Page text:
This past Saturday I acted as a mentor for the Going Pro Career Fair. I have done it the past 4 or so years, and I always enjoy meeting new and upcoming artists. This year, of course, was all done online, but one thing stayed the same: the level of sophistication of questions each year grows. I contribute this to the increasing amount of information and resources that are available to aspiring actors. This information, hopefully, is giving people a more realistic idea of the career path as an actor and is guiding some of the expectations. I used to get questions like, "How do I get famous?" Now, I'm being asked enlightened questions about mindset, day-to-day scheduling, managing interpersonal relationships, etc.
I've outlined below the top three questions I was asked this year, along with a response. (Click on Read More!)
Let me know what questions you have; always happy to answer!
Do you think I should get my MFA?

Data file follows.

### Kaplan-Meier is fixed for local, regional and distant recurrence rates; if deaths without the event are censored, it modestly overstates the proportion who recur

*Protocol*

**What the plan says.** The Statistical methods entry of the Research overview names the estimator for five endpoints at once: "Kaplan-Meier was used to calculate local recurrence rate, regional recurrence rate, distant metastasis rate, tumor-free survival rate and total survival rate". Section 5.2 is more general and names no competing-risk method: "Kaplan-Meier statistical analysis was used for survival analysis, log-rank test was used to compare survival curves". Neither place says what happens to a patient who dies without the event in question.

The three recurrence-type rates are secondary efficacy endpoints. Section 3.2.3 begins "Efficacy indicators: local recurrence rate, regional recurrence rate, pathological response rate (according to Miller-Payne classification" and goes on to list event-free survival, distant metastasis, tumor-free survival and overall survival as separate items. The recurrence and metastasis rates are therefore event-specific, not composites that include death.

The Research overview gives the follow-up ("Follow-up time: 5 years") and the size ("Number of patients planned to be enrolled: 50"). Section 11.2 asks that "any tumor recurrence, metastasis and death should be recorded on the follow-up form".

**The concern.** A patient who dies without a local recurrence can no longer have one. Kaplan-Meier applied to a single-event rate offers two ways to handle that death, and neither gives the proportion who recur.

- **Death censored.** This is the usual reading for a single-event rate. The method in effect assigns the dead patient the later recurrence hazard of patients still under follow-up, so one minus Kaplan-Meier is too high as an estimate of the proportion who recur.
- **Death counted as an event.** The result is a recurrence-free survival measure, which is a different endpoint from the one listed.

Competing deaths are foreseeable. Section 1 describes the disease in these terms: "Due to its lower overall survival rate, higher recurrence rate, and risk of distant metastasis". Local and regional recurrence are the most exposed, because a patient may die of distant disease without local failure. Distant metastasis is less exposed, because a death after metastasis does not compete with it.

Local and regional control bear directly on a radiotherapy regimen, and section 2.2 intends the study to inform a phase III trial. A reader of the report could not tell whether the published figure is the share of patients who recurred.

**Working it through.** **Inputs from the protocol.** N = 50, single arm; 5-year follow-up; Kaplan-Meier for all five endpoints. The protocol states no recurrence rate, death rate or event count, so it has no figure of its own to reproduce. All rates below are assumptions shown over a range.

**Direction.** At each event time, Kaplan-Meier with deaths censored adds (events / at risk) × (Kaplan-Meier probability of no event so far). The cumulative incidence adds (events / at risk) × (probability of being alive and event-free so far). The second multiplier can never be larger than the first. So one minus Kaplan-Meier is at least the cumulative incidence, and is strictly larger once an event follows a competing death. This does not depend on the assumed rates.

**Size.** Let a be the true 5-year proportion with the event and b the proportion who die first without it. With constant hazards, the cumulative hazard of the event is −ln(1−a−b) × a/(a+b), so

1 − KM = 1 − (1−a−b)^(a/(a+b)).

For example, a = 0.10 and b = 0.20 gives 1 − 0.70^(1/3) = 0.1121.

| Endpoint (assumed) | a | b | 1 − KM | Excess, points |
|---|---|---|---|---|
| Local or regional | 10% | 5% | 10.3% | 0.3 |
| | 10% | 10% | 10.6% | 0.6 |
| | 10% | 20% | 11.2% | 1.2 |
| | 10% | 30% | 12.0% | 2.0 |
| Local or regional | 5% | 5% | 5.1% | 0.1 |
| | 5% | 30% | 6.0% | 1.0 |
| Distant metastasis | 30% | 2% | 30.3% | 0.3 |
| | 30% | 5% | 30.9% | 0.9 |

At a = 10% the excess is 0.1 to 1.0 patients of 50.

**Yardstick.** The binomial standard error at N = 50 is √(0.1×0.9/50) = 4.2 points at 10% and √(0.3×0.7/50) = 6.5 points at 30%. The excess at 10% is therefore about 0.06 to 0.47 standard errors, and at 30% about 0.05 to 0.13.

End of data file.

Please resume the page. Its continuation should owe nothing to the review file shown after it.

I think whether or not you get an MFA is completely based upon your goals. I applied for my MFA when I was a senior in undergrad because I realized that there was a gap in my training. I wanted to be better. I knew I was really good at sounding natural, but I didn't know how to fully transform myself into a different character. My desire was to be in a training program where all I had to focus on was my craft and my technique. I was curious about techniques, excited to engage with like-minded peers, and enthusiastic about what a life might look like that was only filled with theater and art. However, this isn't the path for everyone. It is important to keep in mind that most casting directors for TV and film don't really care about where you went to grad school or even if you went to grad school or even if you studied theater in college. Obviously, it depends upon the project, but more than anything they are looking for the character to enter the room, not a degree. So, if you're thinking that an MFA is going to help open doors for you, you might want to rethink that assumption. Grad school was one of the best decisions I ever made for myself and for my career. I learned not just about myself as an actor, but about myself as a person, which, ultimately just made me a better actor. You were only ever using yourself, so the more you know about yourself, the better actor you’ll be. If you are looking into going to grad school, I recommend going to a program that is affiliated with a repertory theatre company; this will give you the opportunity to work alongside some of the greatest living performers. And more than anything, remember to stay curious. Curiosity breeds curiosity, and inspiration breeds inspiration. You do not have to go to grad school in order to remain curious and inspired, but it is certainly a path that was right for me.